I Dream of Greenwood: The Nightmare and the Dream
I slept with a pink seashell nightlight until I was sixteen years old. I was afraid of the dark.
I still am. Most nights, I covered my head with the sheets, peering out only occasionally to see the shadows dancing on my wall. In the morning, my little body was drenched in sweat and stripped down to my panties. My mother always asked what happened to my pajamas in the middle of the night. When I wasn’t curled up in a ball under a pile of covers, I was brazenly sleepwalking throughout the house, unaware of what goes bump in the night. One night, I unlocked the front door to my house, walked outside, and stood on the front lawn in my Disney princess nightgown. I woke up outside, walked back into the house, down the long corridor, and crawled back into the safety of my bed.
When World Literature Today and OU School of Dance faculty Leslie Kraus asked me to create a piece for the Tulsa Race Massacre Centennial, I initially didn’t want to take it on. This kind of work required a lot of care, and frankly, as a transplant to Oklahoma, I wasn’t sure if I should be the one telling this story. I wasn’t sure I wanted to perform Black trauma within the walls of a predominantly white institution. I asked for some time to think about it, and then the pandemic happened, and life became about staying safe and focusing on the day-to-day. The pandemic worsened with no end in sight; protesters worldwide filled the streets, asking for justice for George Floyd, Ahmaud Arbery, Breonna Taylor, and countless others.
I began the dance research process in the summer of 2020 without providing a clear “yes.” I spent mornings in my garden thumbing through Riot on Greenwood: The Total Destruction of Black Wall Street, compiled by Tulsa activist/educator Eddie Fay Gates. In 1998 Ms. Gates became chair of the Survivors Committee of the 1921 Tulsa Race Riot Commission. She interviewed more than two hundred survivors and three hundred descendants, documenting the narrative experiences Tulsans connected to the massacre in hopes of unearthing a painful history and seeking reparations for the families seventy-five years later.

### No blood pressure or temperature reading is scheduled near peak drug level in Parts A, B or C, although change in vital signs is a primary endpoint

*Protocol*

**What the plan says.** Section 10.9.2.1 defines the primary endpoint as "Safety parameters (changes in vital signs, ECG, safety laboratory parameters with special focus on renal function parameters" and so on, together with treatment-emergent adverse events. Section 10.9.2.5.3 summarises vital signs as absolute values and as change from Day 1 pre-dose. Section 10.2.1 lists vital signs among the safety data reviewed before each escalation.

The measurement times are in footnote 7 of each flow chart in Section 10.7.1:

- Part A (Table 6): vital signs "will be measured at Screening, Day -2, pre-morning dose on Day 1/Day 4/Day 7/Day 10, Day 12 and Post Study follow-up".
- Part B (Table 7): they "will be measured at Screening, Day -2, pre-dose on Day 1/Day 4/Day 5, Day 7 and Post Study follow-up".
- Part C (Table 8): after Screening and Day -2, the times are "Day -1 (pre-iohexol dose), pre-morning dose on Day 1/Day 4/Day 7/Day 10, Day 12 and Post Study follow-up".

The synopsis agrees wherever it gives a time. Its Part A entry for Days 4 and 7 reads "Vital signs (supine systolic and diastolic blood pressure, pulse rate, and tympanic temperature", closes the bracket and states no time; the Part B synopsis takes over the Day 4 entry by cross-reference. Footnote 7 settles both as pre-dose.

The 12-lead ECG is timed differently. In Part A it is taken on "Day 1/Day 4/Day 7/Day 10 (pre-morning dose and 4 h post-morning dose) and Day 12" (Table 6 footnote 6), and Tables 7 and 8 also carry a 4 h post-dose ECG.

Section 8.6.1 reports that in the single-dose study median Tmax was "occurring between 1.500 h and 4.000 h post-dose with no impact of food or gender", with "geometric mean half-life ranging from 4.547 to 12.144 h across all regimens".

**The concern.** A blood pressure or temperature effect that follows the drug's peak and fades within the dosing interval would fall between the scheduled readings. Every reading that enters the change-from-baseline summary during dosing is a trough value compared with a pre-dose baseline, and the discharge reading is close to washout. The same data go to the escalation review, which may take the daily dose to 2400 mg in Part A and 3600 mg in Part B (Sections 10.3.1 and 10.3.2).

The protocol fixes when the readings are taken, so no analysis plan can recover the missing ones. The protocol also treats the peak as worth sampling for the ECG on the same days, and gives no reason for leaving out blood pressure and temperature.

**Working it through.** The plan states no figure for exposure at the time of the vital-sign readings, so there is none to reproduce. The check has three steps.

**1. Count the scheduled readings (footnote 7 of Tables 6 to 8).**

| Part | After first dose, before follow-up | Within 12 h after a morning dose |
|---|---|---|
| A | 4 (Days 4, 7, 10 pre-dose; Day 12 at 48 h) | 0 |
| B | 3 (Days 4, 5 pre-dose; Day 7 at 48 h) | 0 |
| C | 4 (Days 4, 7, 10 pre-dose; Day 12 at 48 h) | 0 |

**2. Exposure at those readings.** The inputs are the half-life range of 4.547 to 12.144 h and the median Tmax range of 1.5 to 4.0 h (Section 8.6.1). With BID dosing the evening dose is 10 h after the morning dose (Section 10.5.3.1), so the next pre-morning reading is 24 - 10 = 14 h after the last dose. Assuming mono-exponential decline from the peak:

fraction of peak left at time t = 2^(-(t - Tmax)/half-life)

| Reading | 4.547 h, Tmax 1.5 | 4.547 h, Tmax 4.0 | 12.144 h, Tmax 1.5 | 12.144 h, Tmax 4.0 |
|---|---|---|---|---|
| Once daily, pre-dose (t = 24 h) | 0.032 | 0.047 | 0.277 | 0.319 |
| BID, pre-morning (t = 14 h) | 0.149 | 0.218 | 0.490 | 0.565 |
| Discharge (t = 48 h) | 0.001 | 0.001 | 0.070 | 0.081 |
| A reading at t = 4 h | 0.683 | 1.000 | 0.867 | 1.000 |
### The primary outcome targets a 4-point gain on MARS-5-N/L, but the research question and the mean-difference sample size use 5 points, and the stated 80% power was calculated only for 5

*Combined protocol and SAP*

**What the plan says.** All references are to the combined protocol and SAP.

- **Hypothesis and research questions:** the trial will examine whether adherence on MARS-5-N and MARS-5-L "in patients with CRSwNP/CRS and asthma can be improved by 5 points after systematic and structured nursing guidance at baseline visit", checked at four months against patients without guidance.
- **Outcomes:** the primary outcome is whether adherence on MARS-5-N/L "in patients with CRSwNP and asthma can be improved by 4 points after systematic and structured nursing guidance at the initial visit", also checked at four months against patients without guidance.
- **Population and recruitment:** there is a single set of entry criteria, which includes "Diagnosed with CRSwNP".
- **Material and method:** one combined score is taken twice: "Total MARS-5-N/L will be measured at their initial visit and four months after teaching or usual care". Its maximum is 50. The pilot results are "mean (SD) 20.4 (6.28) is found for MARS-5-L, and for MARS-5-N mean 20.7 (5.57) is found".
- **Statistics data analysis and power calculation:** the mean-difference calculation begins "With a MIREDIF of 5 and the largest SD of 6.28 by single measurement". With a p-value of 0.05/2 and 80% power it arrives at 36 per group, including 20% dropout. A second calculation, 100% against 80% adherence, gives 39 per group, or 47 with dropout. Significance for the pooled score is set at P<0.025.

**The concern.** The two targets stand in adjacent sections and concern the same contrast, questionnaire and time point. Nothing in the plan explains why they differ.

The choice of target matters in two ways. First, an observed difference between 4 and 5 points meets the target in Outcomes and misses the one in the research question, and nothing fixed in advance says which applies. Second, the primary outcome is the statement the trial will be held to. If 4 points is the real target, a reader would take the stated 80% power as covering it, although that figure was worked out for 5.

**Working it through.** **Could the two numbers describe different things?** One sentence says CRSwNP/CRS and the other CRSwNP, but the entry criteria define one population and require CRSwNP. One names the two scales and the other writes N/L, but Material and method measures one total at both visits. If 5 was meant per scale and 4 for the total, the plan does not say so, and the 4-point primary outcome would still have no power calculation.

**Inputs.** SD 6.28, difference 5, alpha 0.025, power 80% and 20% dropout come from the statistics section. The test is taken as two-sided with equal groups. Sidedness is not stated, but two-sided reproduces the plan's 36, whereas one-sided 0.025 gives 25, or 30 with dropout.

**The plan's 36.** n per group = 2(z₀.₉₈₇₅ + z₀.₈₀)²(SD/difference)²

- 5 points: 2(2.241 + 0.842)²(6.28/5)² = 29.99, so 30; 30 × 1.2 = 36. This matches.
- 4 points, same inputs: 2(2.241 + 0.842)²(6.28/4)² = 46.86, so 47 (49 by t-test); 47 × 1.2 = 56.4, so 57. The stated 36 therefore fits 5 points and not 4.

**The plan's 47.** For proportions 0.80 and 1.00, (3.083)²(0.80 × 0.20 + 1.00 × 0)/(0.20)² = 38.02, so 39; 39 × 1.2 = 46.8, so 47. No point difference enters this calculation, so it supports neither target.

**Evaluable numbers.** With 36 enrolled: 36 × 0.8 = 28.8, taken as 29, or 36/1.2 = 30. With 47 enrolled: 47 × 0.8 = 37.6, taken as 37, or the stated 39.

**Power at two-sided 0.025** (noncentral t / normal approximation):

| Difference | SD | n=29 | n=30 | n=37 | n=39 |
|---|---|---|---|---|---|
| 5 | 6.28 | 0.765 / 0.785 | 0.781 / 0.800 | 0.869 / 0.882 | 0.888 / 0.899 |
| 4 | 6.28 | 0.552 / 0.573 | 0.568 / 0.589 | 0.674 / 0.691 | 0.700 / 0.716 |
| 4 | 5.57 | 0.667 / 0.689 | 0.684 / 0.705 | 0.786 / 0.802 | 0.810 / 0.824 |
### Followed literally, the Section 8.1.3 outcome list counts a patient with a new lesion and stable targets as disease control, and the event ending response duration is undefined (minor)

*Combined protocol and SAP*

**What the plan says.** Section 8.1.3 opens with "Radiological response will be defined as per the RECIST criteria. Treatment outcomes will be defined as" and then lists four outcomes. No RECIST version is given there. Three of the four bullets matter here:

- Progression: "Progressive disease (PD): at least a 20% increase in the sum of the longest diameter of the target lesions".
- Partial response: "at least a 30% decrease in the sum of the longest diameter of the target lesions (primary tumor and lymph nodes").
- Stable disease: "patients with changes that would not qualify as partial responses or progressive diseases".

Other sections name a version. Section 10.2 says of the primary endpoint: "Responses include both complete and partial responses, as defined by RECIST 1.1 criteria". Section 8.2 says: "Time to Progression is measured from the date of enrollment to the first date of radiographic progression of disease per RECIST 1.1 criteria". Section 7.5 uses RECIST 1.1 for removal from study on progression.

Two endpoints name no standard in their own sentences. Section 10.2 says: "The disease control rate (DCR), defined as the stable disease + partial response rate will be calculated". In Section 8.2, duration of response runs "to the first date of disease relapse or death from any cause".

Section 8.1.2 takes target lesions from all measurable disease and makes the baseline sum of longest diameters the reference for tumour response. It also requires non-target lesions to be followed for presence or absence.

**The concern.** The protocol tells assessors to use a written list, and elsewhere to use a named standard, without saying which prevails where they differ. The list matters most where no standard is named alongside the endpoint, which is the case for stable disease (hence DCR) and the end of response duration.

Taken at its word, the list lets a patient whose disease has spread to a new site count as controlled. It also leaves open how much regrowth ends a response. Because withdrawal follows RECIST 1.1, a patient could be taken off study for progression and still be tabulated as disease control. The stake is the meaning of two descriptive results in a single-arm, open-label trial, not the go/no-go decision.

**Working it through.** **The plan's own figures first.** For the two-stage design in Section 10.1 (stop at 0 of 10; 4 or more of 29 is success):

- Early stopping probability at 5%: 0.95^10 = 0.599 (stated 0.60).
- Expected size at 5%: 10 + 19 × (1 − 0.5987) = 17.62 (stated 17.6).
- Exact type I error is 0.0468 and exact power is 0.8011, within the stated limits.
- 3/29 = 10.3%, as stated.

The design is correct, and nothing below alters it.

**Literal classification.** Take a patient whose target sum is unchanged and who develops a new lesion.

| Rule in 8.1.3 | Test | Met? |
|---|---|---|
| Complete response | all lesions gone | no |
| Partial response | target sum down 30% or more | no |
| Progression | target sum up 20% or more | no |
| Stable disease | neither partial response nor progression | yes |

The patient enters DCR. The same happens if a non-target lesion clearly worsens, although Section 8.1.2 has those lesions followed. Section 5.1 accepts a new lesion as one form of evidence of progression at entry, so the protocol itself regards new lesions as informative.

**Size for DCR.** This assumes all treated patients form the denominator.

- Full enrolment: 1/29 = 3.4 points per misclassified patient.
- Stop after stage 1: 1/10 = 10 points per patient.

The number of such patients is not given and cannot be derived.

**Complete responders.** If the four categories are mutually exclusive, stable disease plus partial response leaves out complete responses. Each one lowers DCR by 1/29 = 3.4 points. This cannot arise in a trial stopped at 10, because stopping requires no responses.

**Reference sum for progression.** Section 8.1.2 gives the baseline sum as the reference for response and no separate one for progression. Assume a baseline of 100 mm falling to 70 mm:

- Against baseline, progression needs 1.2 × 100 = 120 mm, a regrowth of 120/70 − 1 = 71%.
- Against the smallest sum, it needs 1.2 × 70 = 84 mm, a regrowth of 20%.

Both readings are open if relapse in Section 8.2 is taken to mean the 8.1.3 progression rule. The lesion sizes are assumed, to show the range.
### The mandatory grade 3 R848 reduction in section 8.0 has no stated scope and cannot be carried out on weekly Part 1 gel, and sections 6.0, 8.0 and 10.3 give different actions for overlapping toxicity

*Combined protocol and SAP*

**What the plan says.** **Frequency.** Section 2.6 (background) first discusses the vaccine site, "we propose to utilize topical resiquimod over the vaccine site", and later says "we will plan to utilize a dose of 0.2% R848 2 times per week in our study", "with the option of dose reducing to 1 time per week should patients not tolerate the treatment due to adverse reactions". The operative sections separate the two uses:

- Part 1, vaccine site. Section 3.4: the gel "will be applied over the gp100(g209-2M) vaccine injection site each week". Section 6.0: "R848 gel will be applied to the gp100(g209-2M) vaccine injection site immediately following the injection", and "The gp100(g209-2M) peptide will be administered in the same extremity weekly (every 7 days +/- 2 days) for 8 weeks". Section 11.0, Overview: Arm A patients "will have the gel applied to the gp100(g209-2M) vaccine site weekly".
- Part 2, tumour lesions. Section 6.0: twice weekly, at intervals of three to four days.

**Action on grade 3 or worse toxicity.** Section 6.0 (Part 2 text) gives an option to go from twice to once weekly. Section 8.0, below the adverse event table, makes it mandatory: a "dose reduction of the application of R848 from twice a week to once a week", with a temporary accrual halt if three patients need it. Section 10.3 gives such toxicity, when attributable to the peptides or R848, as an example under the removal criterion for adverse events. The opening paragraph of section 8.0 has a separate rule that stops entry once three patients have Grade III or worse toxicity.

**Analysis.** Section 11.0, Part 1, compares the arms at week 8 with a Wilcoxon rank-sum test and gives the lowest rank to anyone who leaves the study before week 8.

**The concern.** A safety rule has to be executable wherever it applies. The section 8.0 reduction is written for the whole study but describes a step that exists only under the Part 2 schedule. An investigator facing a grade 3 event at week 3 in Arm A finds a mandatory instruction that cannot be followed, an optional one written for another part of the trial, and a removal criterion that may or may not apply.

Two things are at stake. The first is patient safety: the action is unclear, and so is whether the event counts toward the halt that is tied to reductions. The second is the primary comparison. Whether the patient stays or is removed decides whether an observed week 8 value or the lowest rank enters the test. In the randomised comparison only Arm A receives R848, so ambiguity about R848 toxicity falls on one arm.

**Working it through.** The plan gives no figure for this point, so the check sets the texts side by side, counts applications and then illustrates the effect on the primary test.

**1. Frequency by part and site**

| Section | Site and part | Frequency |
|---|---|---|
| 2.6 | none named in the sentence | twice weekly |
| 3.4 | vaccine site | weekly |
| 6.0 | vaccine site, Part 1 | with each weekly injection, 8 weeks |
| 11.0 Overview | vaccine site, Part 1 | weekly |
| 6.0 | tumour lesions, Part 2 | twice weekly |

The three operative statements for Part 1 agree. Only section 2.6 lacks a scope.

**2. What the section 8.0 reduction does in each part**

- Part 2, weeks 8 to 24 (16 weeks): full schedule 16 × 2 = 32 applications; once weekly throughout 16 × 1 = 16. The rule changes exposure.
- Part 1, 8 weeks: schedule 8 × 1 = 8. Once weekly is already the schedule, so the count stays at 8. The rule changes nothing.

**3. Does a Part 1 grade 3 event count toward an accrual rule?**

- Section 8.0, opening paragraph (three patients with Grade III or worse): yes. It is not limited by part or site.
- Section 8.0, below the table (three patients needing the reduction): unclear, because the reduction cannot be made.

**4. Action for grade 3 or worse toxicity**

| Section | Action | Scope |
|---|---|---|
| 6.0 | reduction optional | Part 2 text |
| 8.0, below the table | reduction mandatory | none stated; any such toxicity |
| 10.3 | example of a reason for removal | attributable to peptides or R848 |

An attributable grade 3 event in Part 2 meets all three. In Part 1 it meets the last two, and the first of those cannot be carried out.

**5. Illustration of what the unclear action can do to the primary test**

Every time I opened the book, I landed on the story of Jimmy Lilly Franklin, who was six years old at the time of the riot.
“At night, I dreaded going to bed. I was desperately afraid to go to sleep because of the fears I harbored about the sinister, menacing, hooded invaders who looted our home of prized possessions and then, with lighted torches, set fire to our homes. The acrid smell of smoke constantly burned in my nostrils as I twisted, turned, talked, and cried aloud while I slept so restlessly and dreamed, ” Jimmie recounted.
After reading Jimmie’s story, I read several others and noticed a common thread of nightmares and lasting fear following the massacre. What happens to a young body, to a youthful spirit when confronted with that level of unexplainable trauma?
What happens to a young body, to a youthful spirit when confronted with that level of unexplainable trauma?
What happens when you are a child and the monsters you fear at night are not imaginary but flesh just like you? What happens when they live in your city?
I didn’t know about the Tulsa Race Massacre until I was in my mid-twenties, and even then, much of the discussion centered around the destruction of Black Wall Street. This glittering gem of Black determination and self-sufficiency became myth-like in my artistic and progressive circles. Except it wasn’t a myth. It was real. The place was real, and the people were real.
Creating work about the Greenwood neighborhood, we chose to see through the eyes of the children, who described the Kimball pianos in their homes, their neighbors to the left and the right of them, and the pride they took in Detroit Avenue, where the Black doctors and lawyers lived. The same children who played hand games and hopscotch on the sidewalk lost their innocence when their town burned to the ground.